Dancer's warning over ailing Jacko
A dancer who worked with Michael Jackson throughout his career said she told the director of his ill-fated concert tour that she was worried about the singer's health.
Alif Sankey told a jury in Los Angeles deciding a lawsuit that the pop star appeared thin and unprepared in 2009 for the rigours of his planned comeback concerts known as This Is It.
The singer turned up at one rehearsal with shoes that had holes in the soles, missed rehearsals and appeared much thinner than earlier in his career, Ms Sankey said.
She showed jurors an email she wrote to tour director Kenny Ortega in early June 2009, urging him to try to improve Jackson's health and spirits. She never got a direct reply but said Mr Ortega raised the concerns with concert promoter AEG Live.
"Please help me help you to get him back into that Magical Light, please let me help you help him find what was lost, his GRAIL," Ms Sankey wrote to Mr Ortega, who she had worked closely with for a number of years.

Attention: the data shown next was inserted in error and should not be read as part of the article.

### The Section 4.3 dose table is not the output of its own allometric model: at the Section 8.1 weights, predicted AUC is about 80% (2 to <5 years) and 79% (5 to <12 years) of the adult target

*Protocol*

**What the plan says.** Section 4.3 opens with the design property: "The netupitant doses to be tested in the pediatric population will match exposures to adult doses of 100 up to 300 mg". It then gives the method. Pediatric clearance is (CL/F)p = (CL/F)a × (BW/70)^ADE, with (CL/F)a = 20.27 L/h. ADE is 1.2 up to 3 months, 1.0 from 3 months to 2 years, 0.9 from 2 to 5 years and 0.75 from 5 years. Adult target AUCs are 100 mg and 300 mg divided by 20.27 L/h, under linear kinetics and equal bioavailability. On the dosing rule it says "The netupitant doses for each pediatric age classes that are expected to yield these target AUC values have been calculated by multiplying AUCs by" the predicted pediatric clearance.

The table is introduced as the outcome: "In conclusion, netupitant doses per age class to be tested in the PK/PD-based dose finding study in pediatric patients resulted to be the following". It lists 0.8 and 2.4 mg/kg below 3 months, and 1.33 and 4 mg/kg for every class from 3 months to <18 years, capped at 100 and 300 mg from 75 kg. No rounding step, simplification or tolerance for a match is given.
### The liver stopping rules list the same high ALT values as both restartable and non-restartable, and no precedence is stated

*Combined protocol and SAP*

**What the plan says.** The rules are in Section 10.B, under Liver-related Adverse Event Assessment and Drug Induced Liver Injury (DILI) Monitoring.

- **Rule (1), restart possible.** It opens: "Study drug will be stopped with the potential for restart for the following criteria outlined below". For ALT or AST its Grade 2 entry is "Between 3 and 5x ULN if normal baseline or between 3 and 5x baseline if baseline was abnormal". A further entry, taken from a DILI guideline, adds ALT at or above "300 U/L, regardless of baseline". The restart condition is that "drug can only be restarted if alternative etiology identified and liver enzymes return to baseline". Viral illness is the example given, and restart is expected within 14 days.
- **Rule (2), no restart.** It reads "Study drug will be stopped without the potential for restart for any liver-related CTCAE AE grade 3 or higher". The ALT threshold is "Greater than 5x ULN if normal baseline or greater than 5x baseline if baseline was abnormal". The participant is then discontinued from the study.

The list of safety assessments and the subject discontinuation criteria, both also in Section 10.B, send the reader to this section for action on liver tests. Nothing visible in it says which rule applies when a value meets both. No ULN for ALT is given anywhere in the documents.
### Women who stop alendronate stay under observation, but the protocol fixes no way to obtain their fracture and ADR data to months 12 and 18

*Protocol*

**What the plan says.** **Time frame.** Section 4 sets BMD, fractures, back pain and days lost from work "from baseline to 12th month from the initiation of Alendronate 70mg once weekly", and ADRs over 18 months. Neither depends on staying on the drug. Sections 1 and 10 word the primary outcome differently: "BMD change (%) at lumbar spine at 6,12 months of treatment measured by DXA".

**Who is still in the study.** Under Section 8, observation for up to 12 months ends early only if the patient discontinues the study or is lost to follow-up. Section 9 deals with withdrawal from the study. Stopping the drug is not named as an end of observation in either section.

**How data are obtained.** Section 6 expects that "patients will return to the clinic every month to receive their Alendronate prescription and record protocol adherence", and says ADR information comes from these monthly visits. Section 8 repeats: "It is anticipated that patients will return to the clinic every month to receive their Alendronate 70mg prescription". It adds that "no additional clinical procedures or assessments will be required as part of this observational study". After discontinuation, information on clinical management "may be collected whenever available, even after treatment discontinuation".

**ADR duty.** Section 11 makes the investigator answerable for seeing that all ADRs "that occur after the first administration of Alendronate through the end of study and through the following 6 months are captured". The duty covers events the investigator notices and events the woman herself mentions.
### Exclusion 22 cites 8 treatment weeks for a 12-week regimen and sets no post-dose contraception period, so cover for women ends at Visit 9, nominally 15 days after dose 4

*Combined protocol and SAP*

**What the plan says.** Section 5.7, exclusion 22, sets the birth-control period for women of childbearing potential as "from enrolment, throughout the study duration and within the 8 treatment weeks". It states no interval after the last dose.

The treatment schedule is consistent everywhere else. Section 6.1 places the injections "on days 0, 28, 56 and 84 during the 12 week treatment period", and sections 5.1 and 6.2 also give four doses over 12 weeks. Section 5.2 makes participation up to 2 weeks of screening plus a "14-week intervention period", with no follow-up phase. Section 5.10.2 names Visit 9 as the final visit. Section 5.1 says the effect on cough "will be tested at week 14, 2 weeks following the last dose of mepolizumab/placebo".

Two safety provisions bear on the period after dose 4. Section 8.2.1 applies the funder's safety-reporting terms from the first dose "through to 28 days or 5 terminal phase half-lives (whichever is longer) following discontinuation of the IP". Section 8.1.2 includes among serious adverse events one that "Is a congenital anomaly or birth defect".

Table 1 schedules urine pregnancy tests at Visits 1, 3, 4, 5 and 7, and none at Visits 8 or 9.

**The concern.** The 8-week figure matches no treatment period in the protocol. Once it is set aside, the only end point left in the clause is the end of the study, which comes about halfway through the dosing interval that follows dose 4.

Evidence showed Mr Ortega copied Ms Sankey on several email messages that he sent to AEG executives about Jackson's condition and the need for him to receive physiotherapy and better nutrition.
"He requires more attention and management," Mr Ortega wrote in one email. "I truly believe he needs nourishment guidance and physical therapy (massage) for his fatigued muscles and injuries. He is not in great physical shape. I believe he's hurting."
Ms Sankey met Jackson while working on his 1987 video for Smooth Criminal and was an associate producer and planned to dance on stage during This Is It.
She was giving evidence at the trial of a negligent hiring lawsuit filed by Jackson's mother against AEG Live. Katherine Jackson claims AEG failed to properly investigate the doctor who was caring for her son and later administered a fatal dose of the anaesthetic propofol to the 50-year-old singer in June 2009.
The promoter has denied wrongdoing and its lawyers have said the singer hid his addiction to propofol. Jackson's former dictor Conrad Murray was convicted in 2011 of involuntary manslaughter.